Tuesday, January 4, 2011


"Those who cannot remember the past are condemned to repeat it" - George Santayana (born Jorge Agustín Nicolás Ruiz de Santayana y Borrás)

I love history and often quote Santayana, a Spanish-American novelist and philosopher, who is said to have remarked that we either learn from history or we repeat it. Those are my words, Santayana's exact words, more harshly spoken, are quoted above.

The current debate on education suggests that America is falling behind the world in educating its young. iIn many large American cities including Detroit, Baltimore, New York, Milwaukee, Cleveland, Los Angeles, Miami, Dallas, Denver and Houston, students have less than a 50-50 chance of graduating from high school. Employers grumble about an uneducated work force, colleges set up remedial education classes to teach students what they should have learned in high school, and the army warns that over thirty per cent of possible recruits can't pass the basic entrance examination.

The causes of this crisis in education are many. Suggestions on how to improve the situation just as plentiful. I don't want to get into either cause or solution at this point. No, what interests me is a book that I came across in an antique store. The rather dry title is the Twenty-fifth Biennial Report of the Kansas State Board of Agriculture, Volume 30, 1925 -1926.

Have I lost you already? Well, that proves Santayana's remark - history is so dry and boring that its lessons are lost to us. And, so we are back where we were.

Anyway, I will labor on. The Twenty-Fifth Biennial Report contains 702 pages. Amidst the reports on population, farm products and animal husbandry, is an article on Rural Life and Community Problems by Edgar Mendenhall, of Kansas State Teachers College of Pittsburg. The point of Mendenhall's  article is his claim that students of rural life are gravely confronted with a lack of quality education. The result is a brain-drain, and exodus of rural students to the cities where the quality of education is far superior. Funny, how the tide of human affairs ebbs and flows. Today's students flee the cities for the suburbs.

Kansas in 1925 and 1926 was a system of one-teacher schools in the country and the graded schools in the city. Citing a study by Dr. F.P.O'Brien of the State Teachers College of Emporia, Mendenhall notes that three quarters of all one-teacher schools had teachers who held their jobs less than one year. Another one-fifth of the teachers had been in the school house for one year. This meant that roughly one in twenty teachers had taught for two years.The obvious reasons for the extremely short duration were uncertainty of tenure, salary, conditions, and opportunity.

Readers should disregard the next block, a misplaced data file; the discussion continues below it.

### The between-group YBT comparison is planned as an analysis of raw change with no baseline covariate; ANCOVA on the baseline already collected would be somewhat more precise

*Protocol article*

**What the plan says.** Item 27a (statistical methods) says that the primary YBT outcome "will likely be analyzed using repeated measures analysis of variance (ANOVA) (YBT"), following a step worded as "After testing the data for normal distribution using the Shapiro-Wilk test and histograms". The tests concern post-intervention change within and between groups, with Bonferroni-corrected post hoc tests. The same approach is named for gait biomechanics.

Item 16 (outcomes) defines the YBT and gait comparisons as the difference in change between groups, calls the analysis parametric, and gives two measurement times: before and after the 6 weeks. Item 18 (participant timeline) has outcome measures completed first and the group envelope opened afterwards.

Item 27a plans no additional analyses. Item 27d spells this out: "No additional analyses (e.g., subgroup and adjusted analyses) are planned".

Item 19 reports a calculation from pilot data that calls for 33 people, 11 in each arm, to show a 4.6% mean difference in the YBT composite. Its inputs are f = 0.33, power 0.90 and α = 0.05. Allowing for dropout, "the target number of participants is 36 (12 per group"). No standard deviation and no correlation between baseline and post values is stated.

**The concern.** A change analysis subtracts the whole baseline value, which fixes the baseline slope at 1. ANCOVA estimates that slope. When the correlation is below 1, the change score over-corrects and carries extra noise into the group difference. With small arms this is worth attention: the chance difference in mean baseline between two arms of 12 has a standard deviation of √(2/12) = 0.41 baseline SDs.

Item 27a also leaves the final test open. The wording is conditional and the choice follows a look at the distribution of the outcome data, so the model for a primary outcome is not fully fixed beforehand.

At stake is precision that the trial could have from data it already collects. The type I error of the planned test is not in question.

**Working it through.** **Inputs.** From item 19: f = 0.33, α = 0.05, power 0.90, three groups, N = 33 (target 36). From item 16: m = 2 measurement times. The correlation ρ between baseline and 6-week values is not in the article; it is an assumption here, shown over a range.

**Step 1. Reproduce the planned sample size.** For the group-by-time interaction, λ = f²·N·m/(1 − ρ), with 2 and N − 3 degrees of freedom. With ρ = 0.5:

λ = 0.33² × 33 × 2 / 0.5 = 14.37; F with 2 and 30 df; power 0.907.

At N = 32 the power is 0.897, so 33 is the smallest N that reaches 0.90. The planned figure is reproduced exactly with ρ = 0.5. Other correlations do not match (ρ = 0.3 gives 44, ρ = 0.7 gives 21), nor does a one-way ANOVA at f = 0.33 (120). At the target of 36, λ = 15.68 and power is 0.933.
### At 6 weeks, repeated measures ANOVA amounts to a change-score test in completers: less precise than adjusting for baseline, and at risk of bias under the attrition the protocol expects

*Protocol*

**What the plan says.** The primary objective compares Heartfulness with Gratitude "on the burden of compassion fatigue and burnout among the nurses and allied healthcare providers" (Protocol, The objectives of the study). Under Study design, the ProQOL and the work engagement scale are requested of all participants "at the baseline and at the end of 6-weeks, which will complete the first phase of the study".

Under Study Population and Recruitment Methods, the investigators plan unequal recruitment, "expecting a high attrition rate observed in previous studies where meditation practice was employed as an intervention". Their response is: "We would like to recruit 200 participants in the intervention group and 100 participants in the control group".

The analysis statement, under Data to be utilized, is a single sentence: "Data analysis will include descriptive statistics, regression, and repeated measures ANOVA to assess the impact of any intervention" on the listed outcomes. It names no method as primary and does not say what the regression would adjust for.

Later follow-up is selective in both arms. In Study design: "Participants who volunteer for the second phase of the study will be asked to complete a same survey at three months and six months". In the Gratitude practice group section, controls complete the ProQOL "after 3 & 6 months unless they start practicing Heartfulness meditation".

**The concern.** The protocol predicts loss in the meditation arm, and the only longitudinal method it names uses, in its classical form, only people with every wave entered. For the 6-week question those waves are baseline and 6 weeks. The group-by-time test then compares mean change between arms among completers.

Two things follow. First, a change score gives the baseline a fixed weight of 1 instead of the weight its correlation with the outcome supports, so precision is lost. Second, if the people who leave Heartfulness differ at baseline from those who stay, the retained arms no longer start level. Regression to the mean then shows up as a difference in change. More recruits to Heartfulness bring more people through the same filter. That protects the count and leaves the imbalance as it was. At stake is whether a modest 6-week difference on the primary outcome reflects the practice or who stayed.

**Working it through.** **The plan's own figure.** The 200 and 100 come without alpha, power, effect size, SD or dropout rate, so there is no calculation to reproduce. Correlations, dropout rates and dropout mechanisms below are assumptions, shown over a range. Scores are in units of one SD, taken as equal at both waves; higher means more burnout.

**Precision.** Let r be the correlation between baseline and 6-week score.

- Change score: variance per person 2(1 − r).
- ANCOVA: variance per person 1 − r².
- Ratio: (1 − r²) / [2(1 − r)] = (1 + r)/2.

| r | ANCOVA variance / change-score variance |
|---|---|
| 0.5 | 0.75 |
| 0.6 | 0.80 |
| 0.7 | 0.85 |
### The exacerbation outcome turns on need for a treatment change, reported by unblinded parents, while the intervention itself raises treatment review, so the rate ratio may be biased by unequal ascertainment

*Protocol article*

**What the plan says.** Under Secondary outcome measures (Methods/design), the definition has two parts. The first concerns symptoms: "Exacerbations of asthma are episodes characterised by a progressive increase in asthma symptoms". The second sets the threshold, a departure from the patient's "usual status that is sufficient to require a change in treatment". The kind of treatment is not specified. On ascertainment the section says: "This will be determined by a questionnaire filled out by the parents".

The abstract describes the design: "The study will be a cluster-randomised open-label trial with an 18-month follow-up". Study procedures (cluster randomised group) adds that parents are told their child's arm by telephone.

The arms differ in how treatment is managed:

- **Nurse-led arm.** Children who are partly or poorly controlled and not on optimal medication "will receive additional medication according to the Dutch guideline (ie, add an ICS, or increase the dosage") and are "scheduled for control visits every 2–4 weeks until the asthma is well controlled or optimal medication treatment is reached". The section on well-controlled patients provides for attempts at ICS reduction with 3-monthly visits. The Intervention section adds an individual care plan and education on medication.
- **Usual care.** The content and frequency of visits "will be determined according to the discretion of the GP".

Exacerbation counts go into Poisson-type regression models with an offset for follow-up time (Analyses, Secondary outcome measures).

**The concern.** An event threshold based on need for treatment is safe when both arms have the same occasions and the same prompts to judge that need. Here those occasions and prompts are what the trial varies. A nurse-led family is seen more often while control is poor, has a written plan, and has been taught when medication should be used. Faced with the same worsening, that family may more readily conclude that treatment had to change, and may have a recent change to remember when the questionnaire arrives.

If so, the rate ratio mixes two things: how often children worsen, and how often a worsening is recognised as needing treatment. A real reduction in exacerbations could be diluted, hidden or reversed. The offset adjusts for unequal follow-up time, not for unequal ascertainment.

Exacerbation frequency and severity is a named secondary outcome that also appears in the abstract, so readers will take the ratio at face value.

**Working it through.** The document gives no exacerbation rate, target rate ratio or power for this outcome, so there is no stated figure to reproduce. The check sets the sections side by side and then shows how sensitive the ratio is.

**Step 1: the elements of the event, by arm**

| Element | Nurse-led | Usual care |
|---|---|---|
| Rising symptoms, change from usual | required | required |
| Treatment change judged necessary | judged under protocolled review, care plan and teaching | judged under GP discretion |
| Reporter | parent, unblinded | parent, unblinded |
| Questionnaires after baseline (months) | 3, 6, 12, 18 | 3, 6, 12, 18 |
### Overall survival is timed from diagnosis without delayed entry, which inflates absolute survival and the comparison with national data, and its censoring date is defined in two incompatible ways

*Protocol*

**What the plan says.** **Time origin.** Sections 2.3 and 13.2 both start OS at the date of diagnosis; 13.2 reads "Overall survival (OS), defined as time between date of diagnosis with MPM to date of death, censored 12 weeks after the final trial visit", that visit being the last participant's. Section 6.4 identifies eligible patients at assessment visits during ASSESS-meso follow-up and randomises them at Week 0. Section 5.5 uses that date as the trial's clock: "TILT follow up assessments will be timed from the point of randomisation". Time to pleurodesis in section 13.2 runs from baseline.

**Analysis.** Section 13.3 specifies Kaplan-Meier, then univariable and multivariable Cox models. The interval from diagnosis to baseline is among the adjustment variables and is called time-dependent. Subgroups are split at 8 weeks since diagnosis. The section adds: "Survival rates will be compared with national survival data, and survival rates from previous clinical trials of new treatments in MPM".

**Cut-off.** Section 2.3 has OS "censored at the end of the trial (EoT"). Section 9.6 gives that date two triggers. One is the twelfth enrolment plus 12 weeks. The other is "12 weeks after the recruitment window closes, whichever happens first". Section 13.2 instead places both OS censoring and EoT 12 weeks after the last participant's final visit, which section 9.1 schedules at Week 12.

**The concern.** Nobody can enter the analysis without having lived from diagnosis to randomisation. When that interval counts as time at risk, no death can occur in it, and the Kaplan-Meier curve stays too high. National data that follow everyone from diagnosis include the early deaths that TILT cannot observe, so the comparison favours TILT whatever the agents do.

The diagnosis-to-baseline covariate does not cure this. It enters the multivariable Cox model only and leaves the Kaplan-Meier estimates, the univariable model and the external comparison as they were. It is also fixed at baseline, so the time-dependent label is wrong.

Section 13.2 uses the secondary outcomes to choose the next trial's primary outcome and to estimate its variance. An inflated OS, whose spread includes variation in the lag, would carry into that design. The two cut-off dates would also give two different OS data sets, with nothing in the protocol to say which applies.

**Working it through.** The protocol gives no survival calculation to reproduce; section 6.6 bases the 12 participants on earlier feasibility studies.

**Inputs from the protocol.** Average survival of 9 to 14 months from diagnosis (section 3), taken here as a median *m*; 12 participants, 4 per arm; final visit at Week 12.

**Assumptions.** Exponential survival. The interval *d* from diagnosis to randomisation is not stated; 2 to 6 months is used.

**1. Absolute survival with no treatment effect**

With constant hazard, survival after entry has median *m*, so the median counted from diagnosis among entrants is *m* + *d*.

And, so it was no great surprise that when standardized tests were given to the country student and the city student that a sizable gap in reading ability existed.And the same gap existed when the same arithmetic tests were administered.

I have always been a skeptic of statistics. Isolated statistics often produce skewed results. For instance, if the pairs of country and city students had been measure on the yard stick of animal husbandry or agronomy, I imagine the city student would have come up a little short.

We learn what is taught to us and we learn what is relevant.This is the message of the 1970's movie To Sir with Love starring Sidney Poitier. Sidney Poitier plays a teacher in a inner-city London school. He is black and educated. The high school students are white and working class. he gets through to them by relating literature and math to their lives. For instance he teaches math by explaining the different weight classes in boxing to the testosterone-prone young males.

Getting back to 1925 and 1926, Mendenhall proposes all sorts of measures including the application of business principles to the management of the rural schools. The idea is to focus on the rural school board and provide a measuring stick of 40 points that board members should be measured by. The categories of measurement include personal traits of the school board. Are they fair-minded, honest, straightforward, etc, or reactionary and prejudiced? What is their training, how do they act as board members, are they involved in the community, do they relate to the superintendent and teachers in a positive way?

This interesting approach to education suggests that learning flows downhill from board member to board, to superintendent, to teacher and then to student. The important principle is that if we expect students to be responsible for their education, then board members should also be responsible for setting standards and establishing the means to achieve those standards.

Mr. Mendenhall concludes his article with a portion of a  poem by James Russell Lowell - A Glance Behind The Curtain.

New times demand new measures and new men;
The world advances and in time outgrows
The laws that in our fathers' day were best;
And doubtless, after us some purer scheme
Will be shaped by wiser men than we.
Made wiser by the steady growth of truth...
Mr. Mendenhall suggests that there can be no more "dillydally" about the matter. That educators must learn by yielding some of our old ideas and surrender old prejudices; that is, if we wish to protect the interests of those we hold most dear, the students of public education.

This article is buried in an old book that dates to 1925 and 1926. I doubt that it has been read in more than four score and five years since its publication by more than a handful of people.

I wonder if Santayana was not right.

Read what Houston schools are doing on Facebook or read about the Project Houston Grad, a project to increase graduation rates.

Image from http://www.kansasheritage.org/orsh/gallery/ . Click to see more images of one room schoolhouses in Kansas.

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